“If we get lost, let’s meet by the big tree where we play,” my 5-year-old, Ezra, said to his 8-year-old brother on their way to school. It was my younger son’s first day of kindergarten. Listening to his sage reasoning – reasoning I’ve long suggested about what to do in a crowded space where we might get separated: pick a meeting spot – wrenched my maternal heartstrings. What was I doing, sending my youngest child off to school? All year, I’ve wrestled with the decision of whether to begin by teaching my youngest child at home, as I did with four of his siblings. My motives for homeschooling are not purely academic. As a writer who works from home, I enjoy having my children near me. Reading together, snuggled under a blanket on the couch, is one of my favorite activities. And I’ve learned from experience that once you send children away, you don’t get them back in the purely devoted way they needed you before.
We were enjoying a peaceful walk along the Kennebec River with friends when our young children stopped to play on the bank of a muddy pond. Perfect childhood bliss. Then, across the pond, three hunting dogs crashed through the brush and sprang into the water. It happened so quickly, it took a moment to see that one of the dogs carried something in its mouth: A mound of soft brown feathers.
“Oh, no,” my friend said.
We realized at the same time that the dog had found a duck. Our children froze, wide-eyed and watching the life-and-death struggle. Somehow the duck escaped. Quacking in terror, it flapped across the water with all three dogs swimming in pursuit.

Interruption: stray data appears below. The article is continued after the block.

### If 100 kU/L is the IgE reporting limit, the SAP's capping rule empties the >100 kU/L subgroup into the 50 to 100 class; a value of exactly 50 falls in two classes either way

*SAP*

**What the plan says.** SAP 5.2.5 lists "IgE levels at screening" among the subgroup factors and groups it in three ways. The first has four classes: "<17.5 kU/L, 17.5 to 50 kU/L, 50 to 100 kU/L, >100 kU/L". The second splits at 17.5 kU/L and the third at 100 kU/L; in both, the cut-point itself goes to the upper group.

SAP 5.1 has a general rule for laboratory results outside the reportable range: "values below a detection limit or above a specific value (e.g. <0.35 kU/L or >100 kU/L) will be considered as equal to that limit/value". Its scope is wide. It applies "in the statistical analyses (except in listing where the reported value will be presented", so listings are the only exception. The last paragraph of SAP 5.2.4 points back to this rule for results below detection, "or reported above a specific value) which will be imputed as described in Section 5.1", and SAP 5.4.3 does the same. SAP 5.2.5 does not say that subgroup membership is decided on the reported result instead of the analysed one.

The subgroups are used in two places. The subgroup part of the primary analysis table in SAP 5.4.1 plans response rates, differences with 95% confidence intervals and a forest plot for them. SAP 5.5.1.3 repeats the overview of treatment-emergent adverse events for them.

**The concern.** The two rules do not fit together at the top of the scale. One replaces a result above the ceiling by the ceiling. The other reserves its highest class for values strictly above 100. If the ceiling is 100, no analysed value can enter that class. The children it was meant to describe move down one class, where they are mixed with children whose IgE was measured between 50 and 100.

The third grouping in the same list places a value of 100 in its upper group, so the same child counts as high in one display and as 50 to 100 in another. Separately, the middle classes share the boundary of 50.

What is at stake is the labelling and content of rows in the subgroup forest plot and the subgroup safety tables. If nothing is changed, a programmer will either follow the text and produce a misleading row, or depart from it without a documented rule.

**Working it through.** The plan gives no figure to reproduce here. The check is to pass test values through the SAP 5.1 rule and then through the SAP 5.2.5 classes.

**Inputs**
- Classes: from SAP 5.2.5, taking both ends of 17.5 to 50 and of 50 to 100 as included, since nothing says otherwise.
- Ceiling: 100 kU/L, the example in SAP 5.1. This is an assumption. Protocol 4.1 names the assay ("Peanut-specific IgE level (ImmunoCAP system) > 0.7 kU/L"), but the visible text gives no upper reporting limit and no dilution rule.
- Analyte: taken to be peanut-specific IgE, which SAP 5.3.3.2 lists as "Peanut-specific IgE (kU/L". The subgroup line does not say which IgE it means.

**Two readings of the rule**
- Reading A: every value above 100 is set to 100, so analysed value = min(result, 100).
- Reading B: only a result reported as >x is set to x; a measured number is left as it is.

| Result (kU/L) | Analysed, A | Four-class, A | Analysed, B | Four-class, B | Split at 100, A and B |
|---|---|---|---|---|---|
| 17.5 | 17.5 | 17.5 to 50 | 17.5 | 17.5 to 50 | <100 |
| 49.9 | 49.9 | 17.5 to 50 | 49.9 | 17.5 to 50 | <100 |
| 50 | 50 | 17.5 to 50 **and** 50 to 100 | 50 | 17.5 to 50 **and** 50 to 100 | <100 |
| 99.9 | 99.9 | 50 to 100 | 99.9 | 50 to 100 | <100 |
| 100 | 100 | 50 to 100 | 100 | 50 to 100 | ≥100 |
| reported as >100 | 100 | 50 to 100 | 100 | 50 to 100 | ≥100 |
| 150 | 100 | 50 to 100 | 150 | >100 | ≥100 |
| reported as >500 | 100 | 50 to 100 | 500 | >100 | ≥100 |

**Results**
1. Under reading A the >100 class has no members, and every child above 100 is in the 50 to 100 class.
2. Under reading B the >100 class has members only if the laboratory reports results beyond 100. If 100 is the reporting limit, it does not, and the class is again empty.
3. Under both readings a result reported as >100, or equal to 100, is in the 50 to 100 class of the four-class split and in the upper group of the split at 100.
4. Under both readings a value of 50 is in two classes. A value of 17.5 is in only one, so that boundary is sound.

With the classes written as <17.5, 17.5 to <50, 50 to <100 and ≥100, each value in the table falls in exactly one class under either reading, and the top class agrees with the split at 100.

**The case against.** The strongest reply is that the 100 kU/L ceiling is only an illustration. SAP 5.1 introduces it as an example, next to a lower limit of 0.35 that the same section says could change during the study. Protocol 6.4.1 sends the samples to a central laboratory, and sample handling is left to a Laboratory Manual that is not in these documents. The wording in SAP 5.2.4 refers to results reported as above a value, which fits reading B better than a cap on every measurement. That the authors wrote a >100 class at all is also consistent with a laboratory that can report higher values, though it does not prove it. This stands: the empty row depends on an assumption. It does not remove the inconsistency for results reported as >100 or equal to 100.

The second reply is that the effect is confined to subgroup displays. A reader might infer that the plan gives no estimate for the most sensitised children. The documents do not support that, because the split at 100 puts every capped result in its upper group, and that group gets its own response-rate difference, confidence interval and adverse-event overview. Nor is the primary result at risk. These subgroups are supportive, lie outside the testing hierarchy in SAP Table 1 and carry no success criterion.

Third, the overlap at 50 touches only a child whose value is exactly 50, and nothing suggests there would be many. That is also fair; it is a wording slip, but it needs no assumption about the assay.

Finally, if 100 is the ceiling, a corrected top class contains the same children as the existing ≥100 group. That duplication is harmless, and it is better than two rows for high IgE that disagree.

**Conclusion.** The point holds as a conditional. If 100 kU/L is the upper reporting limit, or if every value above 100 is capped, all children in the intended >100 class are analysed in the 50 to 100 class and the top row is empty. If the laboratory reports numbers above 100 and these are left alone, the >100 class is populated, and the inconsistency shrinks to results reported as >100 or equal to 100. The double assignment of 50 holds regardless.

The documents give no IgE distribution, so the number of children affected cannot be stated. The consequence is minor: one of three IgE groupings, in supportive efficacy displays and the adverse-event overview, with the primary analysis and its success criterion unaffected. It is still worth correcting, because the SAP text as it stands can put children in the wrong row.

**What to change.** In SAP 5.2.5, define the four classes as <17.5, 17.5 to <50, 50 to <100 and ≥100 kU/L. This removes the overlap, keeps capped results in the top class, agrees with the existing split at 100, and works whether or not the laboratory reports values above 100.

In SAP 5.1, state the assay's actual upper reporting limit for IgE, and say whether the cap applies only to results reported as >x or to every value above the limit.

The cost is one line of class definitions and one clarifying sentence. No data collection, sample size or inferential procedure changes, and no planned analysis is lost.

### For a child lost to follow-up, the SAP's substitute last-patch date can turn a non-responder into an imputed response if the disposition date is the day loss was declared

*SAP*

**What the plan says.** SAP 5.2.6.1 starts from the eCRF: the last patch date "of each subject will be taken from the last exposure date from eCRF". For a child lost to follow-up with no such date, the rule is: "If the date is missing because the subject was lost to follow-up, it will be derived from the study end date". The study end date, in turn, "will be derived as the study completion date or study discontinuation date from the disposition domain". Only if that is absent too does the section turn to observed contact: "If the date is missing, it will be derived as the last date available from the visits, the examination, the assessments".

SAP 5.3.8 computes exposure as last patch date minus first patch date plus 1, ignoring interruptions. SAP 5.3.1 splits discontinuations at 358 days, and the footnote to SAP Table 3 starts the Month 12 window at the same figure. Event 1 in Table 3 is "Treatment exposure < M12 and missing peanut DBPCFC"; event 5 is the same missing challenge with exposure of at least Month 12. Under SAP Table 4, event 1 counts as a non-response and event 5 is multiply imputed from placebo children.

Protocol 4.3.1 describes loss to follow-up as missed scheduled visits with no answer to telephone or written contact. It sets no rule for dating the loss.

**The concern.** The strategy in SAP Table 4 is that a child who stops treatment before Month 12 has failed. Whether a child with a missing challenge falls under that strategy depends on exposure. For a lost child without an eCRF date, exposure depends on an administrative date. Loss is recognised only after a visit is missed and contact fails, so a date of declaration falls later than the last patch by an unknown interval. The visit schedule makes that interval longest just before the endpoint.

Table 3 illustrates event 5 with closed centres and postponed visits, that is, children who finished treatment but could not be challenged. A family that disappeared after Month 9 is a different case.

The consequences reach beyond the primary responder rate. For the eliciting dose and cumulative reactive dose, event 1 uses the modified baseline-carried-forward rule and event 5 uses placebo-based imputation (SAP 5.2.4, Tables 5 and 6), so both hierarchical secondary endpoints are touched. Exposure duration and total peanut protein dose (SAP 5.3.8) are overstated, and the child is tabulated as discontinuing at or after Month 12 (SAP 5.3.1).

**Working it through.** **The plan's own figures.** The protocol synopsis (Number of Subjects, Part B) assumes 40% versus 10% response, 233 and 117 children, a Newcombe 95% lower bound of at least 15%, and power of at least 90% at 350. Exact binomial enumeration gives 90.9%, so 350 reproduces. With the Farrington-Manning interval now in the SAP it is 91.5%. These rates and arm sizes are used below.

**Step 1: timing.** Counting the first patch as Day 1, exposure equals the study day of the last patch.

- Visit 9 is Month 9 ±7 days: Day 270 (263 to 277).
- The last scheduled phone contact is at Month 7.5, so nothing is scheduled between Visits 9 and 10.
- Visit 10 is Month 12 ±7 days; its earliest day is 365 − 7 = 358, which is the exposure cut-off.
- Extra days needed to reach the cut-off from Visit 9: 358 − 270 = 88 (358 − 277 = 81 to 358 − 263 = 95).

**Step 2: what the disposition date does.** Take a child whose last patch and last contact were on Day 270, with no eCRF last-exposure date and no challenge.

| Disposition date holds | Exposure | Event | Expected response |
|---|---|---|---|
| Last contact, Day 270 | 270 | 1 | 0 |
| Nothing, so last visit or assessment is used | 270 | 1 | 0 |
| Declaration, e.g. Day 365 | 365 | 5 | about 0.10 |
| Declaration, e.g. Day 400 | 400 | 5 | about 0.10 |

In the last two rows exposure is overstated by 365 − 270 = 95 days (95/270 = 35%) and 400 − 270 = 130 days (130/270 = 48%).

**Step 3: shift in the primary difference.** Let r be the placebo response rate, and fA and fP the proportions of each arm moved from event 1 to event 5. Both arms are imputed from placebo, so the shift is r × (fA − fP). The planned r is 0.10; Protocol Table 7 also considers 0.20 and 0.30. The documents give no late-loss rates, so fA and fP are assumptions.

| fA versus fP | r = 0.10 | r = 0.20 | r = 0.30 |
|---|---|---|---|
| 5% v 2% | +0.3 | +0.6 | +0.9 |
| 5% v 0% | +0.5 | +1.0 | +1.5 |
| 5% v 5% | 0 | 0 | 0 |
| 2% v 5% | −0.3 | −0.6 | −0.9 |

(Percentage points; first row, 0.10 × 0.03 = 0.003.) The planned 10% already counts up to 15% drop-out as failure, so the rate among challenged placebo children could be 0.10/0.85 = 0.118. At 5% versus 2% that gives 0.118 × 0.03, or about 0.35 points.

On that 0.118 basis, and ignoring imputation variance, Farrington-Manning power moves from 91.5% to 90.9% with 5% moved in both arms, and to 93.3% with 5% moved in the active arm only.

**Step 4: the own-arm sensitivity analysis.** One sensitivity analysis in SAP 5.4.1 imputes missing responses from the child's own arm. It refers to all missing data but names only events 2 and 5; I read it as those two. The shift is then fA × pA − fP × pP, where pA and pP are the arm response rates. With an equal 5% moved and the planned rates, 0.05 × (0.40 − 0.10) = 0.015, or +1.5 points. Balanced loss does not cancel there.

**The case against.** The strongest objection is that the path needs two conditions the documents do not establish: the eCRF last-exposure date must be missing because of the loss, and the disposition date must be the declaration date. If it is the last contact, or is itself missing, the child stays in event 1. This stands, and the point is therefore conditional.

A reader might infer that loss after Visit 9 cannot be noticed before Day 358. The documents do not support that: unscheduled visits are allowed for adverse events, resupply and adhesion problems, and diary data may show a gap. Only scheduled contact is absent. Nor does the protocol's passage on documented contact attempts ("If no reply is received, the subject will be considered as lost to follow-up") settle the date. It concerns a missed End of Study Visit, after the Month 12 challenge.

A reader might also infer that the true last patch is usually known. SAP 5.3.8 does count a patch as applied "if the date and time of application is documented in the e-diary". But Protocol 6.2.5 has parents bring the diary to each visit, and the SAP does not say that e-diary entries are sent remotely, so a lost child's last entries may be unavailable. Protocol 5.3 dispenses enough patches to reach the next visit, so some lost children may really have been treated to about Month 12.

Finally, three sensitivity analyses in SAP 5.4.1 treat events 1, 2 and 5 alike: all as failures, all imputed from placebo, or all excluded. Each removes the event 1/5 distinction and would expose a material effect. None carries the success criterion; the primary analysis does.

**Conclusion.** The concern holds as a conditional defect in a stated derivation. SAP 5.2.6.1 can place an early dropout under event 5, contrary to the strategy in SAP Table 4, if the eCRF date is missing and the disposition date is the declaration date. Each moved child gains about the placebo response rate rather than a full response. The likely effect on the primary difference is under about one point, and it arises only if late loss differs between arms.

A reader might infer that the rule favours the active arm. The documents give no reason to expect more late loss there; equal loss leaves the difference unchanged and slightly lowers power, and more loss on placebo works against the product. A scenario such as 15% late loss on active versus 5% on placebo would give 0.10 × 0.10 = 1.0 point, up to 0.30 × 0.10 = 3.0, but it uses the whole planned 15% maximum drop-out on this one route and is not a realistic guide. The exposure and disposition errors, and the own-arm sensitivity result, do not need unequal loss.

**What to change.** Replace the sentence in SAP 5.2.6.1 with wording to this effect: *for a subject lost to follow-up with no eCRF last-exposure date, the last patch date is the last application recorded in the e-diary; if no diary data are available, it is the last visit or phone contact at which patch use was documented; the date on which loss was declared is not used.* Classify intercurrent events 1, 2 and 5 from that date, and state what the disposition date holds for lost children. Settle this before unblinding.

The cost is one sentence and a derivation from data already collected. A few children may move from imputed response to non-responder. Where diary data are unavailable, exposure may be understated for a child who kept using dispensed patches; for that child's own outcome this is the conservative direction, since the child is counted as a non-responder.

This one is for the mothers. The ones serving in the hardest places. Those whose children have special needs. Those whose children are battling addiction or illness or struggling to overcome difficult choices. Those who love children they have lost. Those raising not just their children but their grandchildren.
There’s much to say about the similarities between raising children and chickens. Both make a mess. Both require firm boundaries (apologies to the neighbors with the wild-bird feeder that my hens find so alluring). And both have a seemingly endless appetite and propensity to excrete smelly droppings.
Growing up, I didn’t participate in many organized summer activities. In elementary school, my farming mom once dropped my brother and me off at a one-week camp in the Oregon woods. I remember the name of my councilor, Strawberry; a scary game in which we chased each other around in the dark; and feeling very, very homesick.